Books

Can coconuts be trusted with the revolution?

Kgotsi Chikane explores the role elite kids play in a poor students' protest, in his analysis of the #MustFall movements and the politics behind a wave of anger unleashed by a younger, dissatisfied generation

25 November 2018 - 00:00 By GILLIAN ANSTEY


Considering how his life is enveloped in academia, it is astonishing to discover that Rekgotsofetse ("Kgotsi to the tongue-tied") Chikane was initially rejected by all four universities he applied to after matric.
"I was a horrible student in high school," he says cheerfully, but later admits: "Not getting into university was one of the lowest moments I've had."
A year later, however, he was accepted to the University of Cape Town on the extended academic programme. A few years after that he scored brilliant marks in his honours degree in social sciences.
He was offered a postgraduate place at the London School of Economics, his dream institution, but opted instead for Oxford University, from which he graduated last year with a master of public policy degree. He is now completing his thesis for a masters of management from Wits.
In the five months between his leaving Oxford and starting work as a strategist at a Joburg tech company in May, Chikane wrote a book about the politics behind the various #MustFall movements.
Rather than an expected emotional read about the protests - which saw him being arrested on a charge of treason, which was later dropped, while a student at UCT in 2015 - his book, Breaking a Rainbow, Building a Nation, is dense, intense and meticulous. It is clearly the output of considerable thought over time.
Chikane was a Mandela Rhodes Scholar - a scholarship open to citizens of African countries for postgraduate study at SA institutions - during #RhodesMustFall. "An interesting dynamic," he says.
The book is billed by the publishers as a retelling of what happened among the students at #RhodesMustFall, leading to the nationwide #FeesMustFall. The blurb reads: "Chikane looks at student politics now and how they are different from 1976, specifically the fact that the protests were being led by so-called coconuts, who are part of the black elite. It poses the provocative question: can coconuts be trusted with the revolution?"
The term "coconut" - dark outside, white inside - used to be an insult, an accusation of betrayal of one's race and culture; now it is embraced by some as a positive attribute.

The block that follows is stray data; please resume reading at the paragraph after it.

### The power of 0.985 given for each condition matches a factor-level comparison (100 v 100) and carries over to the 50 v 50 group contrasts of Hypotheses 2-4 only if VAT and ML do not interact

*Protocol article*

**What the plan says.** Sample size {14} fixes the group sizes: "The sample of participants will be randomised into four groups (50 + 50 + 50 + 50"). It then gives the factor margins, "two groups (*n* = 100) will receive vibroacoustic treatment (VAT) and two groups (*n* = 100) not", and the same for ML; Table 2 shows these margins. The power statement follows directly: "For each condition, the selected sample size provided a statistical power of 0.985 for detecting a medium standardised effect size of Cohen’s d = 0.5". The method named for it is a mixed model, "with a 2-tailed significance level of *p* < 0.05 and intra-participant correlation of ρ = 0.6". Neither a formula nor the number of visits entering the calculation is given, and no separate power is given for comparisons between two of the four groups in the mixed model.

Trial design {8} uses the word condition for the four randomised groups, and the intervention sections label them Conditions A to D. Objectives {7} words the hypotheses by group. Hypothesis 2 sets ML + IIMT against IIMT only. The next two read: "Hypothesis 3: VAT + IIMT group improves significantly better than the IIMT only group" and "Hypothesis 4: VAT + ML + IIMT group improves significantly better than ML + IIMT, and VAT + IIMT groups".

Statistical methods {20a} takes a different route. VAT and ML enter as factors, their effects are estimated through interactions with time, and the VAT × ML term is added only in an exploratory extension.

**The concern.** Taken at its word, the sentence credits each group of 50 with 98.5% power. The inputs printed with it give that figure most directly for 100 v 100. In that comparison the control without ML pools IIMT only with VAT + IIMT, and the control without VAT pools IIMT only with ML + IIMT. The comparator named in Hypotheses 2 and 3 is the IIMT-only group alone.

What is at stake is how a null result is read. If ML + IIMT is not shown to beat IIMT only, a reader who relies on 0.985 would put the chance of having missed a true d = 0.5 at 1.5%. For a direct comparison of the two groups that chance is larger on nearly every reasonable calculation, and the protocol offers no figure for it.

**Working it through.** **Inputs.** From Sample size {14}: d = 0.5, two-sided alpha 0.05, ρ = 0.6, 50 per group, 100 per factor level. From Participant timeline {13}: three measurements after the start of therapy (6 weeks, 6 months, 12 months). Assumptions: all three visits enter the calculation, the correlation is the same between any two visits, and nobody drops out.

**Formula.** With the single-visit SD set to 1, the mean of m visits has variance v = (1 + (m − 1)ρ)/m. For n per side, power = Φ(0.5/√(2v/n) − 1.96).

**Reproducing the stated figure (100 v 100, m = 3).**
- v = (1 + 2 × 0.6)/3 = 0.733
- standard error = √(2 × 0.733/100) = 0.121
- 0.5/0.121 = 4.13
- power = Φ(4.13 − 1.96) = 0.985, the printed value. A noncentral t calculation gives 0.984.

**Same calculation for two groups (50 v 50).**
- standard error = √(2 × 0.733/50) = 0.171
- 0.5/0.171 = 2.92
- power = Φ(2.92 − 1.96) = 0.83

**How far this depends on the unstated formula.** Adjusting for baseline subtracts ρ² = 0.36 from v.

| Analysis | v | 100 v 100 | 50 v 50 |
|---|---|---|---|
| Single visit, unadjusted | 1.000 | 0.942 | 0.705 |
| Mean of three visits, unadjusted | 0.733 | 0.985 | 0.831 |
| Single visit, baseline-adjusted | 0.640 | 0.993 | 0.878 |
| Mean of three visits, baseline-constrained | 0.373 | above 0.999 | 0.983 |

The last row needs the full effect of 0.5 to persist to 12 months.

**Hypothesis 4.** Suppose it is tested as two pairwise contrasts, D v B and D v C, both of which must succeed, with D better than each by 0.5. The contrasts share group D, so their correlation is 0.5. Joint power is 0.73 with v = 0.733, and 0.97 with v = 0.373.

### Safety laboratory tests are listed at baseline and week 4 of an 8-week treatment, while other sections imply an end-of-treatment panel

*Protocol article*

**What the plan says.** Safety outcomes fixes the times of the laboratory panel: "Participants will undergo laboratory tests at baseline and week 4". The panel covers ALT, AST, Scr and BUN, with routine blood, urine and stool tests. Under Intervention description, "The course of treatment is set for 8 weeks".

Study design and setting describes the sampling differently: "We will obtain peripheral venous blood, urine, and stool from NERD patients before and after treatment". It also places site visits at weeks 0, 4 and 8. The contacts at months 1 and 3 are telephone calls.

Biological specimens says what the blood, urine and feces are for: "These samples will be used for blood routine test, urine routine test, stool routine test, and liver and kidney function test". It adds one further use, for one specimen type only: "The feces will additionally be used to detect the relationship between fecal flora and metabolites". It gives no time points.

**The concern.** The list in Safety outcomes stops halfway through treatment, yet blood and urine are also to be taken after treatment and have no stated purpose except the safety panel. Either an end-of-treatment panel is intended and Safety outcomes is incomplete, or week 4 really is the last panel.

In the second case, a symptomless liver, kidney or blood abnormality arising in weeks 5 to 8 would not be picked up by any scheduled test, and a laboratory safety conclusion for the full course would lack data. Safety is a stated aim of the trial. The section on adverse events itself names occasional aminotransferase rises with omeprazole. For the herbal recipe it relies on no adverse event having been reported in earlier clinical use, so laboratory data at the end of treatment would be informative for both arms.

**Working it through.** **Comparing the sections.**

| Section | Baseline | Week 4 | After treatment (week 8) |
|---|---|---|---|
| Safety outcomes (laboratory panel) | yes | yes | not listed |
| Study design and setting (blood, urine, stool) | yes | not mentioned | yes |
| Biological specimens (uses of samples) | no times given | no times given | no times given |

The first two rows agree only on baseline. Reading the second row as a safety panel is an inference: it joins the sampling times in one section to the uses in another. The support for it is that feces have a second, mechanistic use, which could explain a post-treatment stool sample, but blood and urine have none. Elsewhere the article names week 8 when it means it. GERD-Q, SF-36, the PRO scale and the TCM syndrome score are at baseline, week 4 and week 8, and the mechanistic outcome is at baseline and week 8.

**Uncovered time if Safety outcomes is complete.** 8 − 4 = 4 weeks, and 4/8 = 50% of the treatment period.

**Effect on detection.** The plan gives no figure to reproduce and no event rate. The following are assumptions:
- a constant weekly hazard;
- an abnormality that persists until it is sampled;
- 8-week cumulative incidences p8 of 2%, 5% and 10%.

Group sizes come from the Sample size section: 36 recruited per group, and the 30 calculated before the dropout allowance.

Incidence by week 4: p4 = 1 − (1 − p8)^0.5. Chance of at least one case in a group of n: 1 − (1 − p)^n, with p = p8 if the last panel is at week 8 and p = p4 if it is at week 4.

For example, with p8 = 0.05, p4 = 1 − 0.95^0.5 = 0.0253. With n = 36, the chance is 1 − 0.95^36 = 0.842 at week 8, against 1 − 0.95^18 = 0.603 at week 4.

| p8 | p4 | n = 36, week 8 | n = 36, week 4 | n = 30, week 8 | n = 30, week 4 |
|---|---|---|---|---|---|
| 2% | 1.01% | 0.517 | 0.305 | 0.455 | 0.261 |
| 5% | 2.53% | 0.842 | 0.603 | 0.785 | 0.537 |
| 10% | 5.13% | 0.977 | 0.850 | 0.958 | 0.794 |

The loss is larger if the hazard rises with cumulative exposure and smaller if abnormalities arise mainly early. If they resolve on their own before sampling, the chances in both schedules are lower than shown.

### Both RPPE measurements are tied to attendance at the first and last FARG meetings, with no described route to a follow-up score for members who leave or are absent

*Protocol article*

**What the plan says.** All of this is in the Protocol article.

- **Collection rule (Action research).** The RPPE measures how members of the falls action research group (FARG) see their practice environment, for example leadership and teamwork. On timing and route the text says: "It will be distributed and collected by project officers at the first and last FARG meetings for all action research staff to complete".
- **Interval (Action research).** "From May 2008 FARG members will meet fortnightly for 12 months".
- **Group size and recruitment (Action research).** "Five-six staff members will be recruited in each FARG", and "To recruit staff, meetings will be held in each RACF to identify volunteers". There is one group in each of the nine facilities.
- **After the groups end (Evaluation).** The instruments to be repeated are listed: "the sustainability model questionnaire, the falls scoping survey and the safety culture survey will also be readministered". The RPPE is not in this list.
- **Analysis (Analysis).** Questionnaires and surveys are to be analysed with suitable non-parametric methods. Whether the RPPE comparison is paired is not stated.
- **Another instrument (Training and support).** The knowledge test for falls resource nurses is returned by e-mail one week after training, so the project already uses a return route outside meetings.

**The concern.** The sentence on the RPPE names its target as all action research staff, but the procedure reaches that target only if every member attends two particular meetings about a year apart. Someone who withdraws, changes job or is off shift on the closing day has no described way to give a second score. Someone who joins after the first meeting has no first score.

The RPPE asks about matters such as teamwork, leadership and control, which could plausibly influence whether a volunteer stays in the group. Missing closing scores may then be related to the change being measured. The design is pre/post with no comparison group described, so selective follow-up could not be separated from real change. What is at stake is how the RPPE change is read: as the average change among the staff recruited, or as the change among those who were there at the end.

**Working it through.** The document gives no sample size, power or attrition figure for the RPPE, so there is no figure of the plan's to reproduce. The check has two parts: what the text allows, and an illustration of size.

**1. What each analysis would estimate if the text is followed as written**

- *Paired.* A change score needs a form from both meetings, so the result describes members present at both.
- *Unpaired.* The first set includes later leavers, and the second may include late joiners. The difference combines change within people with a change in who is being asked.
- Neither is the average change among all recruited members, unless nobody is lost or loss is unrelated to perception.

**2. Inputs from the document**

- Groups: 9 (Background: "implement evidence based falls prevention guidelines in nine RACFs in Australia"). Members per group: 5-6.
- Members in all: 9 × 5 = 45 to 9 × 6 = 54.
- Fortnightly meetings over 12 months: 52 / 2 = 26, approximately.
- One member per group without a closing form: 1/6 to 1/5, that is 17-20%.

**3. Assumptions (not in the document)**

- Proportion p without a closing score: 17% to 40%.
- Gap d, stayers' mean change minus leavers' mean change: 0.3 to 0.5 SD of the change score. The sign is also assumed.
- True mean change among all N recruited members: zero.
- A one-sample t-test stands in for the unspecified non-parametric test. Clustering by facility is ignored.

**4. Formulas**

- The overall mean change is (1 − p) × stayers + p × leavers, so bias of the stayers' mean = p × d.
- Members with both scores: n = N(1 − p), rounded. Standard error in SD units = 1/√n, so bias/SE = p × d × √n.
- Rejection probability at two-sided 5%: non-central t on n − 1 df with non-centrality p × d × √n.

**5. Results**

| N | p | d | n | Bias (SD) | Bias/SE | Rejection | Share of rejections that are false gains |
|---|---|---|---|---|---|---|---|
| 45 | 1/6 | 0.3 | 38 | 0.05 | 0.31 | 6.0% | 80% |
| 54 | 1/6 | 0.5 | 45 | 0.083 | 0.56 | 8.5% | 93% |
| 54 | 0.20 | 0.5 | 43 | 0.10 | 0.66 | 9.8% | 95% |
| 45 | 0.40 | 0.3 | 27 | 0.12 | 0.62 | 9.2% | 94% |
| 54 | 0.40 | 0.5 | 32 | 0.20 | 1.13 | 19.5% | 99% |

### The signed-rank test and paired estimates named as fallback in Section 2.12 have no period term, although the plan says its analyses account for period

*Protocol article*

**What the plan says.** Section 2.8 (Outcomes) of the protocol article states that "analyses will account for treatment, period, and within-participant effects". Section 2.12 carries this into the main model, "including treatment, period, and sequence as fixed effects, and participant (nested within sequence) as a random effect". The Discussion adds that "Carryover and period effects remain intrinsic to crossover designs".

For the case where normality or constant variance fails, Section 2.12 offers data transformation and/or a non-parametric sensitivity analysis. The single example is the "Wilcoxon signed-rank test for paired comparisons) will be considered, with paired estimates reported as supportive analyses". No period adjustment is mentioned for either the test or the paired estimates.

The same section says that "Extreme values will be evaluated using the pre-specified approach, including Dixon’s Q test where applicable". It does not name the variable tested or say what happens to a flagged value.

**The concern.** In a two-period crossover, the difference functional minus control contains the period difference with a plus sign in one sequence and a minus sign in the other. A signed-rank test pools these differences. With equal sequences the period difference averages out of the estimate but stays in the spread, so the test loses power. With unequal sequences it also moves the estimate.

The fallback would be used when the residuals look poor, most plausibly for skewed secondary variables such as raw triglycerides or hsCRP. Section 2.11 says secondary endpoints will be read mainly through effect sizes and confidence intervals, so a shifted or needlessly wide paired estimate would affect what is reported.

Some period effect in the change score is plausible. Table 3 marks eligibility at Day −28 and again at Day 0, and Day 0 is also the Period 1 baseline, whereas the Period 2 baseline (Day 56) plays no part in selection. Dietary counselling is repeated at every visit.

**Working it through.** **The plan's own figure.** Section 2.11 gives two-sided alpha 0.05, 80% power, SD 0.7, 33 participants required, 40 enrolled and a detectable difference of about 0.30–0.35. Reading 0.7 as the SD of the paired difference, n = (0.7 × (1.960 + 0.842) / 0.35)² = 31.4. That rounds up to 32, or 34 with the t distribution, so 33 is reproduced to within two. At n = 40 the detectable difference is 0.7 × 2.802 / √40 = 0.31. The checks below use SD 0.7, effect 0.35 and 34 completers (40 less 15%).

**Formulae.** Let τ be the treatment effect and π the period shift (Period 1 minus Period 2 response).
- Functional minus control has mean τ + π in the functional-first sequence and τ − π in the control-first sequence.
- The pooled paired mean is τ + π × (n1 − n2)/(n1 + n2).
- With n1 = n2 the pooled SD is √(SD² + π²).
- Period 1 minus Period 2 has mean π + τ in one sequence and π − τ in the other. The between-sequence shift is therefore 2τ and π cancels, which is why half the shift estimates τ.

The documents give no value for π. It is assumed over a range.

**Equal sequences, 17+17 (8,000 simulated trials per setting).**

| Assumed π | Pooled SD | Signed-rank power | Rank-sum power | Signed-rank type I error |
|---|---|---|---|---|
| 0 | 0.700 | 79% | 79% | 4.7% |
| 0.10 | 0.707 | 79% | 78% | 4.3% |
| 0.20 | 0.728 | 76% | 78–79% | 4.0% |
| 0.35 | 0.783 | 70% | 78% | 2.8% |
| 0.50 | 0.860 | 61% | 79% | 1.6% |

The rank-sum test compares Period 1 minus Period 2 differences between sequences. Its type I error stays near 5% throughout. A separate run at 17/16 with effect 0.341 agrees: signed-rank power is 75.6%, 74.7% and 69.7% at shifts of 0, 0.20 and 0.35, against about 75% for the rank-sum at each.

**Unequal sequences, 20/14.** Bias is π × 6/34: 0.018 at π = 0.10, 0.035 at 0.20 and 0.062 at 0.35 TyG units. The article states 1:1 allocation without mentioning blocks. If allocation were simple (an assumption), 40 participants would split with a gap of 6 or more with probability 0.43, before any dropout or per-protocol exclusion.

In 2012, Chikane was Cape Town branch chair of the South African Students Congress. He says being part of the organisation meant having to prove his worth, not his blackness: "So they would look at you and say: 'Yeah, he's a coconut, but he's a damn good coconut who's really helping us out in many ways.'
"Coconuts are extremely important in the type of society that we live in now because they become movers and shakers in spaces that most other individuals don't have access to, whether it's through political connections, through business connections, through being able to speak in a way where someone won't judge you by the way you speak English . It provides them that access to start influencing negotiations, for instance, because people feel more comfortable with a coconut than with someone who is not a coconut, if I had to put it as bluntly as that. So that, in my mind, is good. You can play a role."
Prolonging the word "fascinating" and raising his pitch dramatically, Chikane says: "It was the most faaascinating thing when I found out how many people from my background were leading protests across the country."
He is disarmingly honest, both in the book and in person.
Chikane, 27, comes from struggle aristocracy. He is the youngest son of Reverend Frank Chikane, former director-general in the presidency and former secretary-general of the South African Council of Churches. His mother Kagiso is a former academic turned CEO. He grew up in the poshest part of Soweto - Diepkloof Extension Phase 3, which he describes as "the 'burbs of Soweto" - and attended a private school from grade 00. After school, he travelled to the US.
"I had the privilege of taking a gap year," he says. "My mom had no idea what a gap year was, absolutely none. I had to explain to her what I was doing. I went to the States and worked at a special-needs camp in New Hampshire. It was a life-changing experience. Then I backpacked all the way to Miami, Florida. About five months altogether. I had the time of my life."
He is still enjoying the benefits of his privilege. He spent Thanksgiving in the US this month, visiting his American girlfriend, a civil engineer he met when she was doing a semester's study abroad at UCT during the pivotal #FeesMustFall protests three years ago. As he puts it in his book: "I am part of the political elite in SA currently caught up in a game of snakes and ladders. Ladders that lead to prosperity and snakes that lead to despair. We are an elite group of young people who, unlike others, have had the opportunity to embrace the concept of being born free, yet have rejected it."
Does he see himself as a future leader? Despite the Mandela Rhodes scholarships being "for those who dream of being leaders", and the Oxford MPP, which he says teaches people "to become advisers to ministers and presidents", the question embarrasses him slightly. "If my party [the ANC] allows me to," he says, adding: "The ANC doesn't like vocal critics so much." Still thoughtful, he says: "I have never been asked that. I wouldn't be so presumptuous. People would be like, 'Oh, Kgotsi, you should run for president,' but anyone who says that clearly does not know the internal dynamics of the ANC because that is an impossibility."
Then he turns on the charm. "If I were to be something in the future, it would be someone whose thoughts carry weight in society," he says. "If I could lead in that way I'd be perfectly content with life."

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